I really believe in lifelong learning. I try to model behavior for my kids to show them I really believe in it and also because it makes me a better person! The class I’m currently taking is The Science of Happiness from UC Berkeley. I’ve just started but the topic is fascinating and I can already see how parents and teachers would benefit from understanding some of the brain research coming out of this field!
Positive Emotions Yield Student Success
According to Dr. Barbara Frederickson, a highly respected researcher of positive emotions, cultivating positivity can make us more creative, resilient, and better connected to others. Dr Frederickson says positive emotions open us up or broaden our perspective and transforms us by bringing out the best in us.
Opening us up has some impressive results. People become more creative and are better at problem solving. They are more resilient and better able to cope with challenges. One of the most interesting findings she cited was an improvement in the academic performance of kids. According to Dr. Frederickson research has also shown that kids do better on tests if they’re asked to sit and think of a positive memory right before they take the test.
Parents can empower their own children by helping them start their day in a positive way. Make sure they feel good about the day ahead as they walk out the door, send them off with positive messages about what a great day they are going to have. When they get home ask them questions that help them reflect on the positive experiences they had at school before discussing any problems. When they come home with something they are really proud of ask them how they felt when they got their scores. Some of the questions you can ask might be “What was the greatest thing that happened in school today?” or “What was the best part of your day today?” or even “How great did you feel when you saw you aced that exam?”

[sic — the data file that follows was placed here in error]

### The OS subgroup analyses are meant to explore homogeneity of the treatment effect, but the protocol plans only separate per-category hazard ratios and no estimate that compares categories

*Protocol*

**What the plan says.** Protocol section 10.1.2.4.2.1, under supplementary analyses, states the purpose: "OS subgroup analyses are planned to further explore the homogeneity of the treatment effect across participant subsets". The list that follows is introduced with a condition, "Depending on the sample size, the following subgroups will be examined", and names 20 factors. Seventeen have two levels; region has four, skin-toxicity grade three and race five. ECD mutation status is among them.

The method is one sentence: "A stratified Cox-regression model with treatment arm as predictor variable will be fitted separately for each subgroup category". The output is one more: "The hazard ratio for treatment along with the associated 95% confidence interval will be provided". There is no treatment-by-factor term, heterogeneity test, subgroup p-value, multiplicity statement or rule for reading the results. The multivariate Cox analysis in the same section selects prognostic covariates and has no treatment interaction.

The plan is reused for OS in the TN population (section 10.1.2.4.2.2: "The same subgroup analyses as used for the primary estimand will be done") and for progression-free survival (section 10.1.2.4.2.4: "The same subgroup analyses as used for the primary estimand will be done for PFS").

Positive Emotions Yield Positive Leaders
Dr Frederickson also found positive emotions help us make better connections to others, even across groups. Positive emotions help us look past racial and cultural differences and see the unique individuals behind those traits. They help us see the universal qualities we share with others, instead of our differences. And other experiments have shown bringing out positive emotions, makes people more trusting and allows them to resolve situations with more win-wins.
That’s why it’s important for PTA leaders to remember the power of positive emotions as they recruit new volunteers, celebrate successful programs or events, and build relationships with school leaders. Starting each meeting with a positive message and a heartfelt thank you to any volunteers will make everyone feel good about being a part of the group!
How Much is Enough?
So how much positivity do we need? Dr Frederickson says high functioning people are those who score well on things like self-acceptance, purpose in life, environmental mastery, positive relationships with others, and personal growth and they typically experience a ratio of about three positive emotions to every negative one.
John Gottman’s research found unless married couples have at least five positive comments or interactions for every negative one, their marriage is likely to end. Also, high performance teams have almost six positive “utterances” for every one negative.
What Does it Mean for Us?
If you believe, as I do, that relationships are the secret to the universe, shouldn’t we make an effort to have positive interactions with everyone we meet? Certainly, sending the kids to school with a happy memory will help them start their day on a positive note. Also, interactions with teachers and administrators are more likely to result in win-win situations when we approach each other from a positive place.
If you are interested in learning more about the Science of Happiness, consider joining the course! For more information, about that one and many others check out the EDX site and you can read more of these studies and sign up for free newsletters at the Greater Good Science Center.
ENGAGE! is a weekly column on Family Engagement written by Sherri Wilson, Senior Manager of Family and Community Engagement at the National PTA. Sherri is the former Director of the Alabama Parent Information and Resource Center and is currently responsible for developing and implementing programs related to family and community engagement at the National PTA.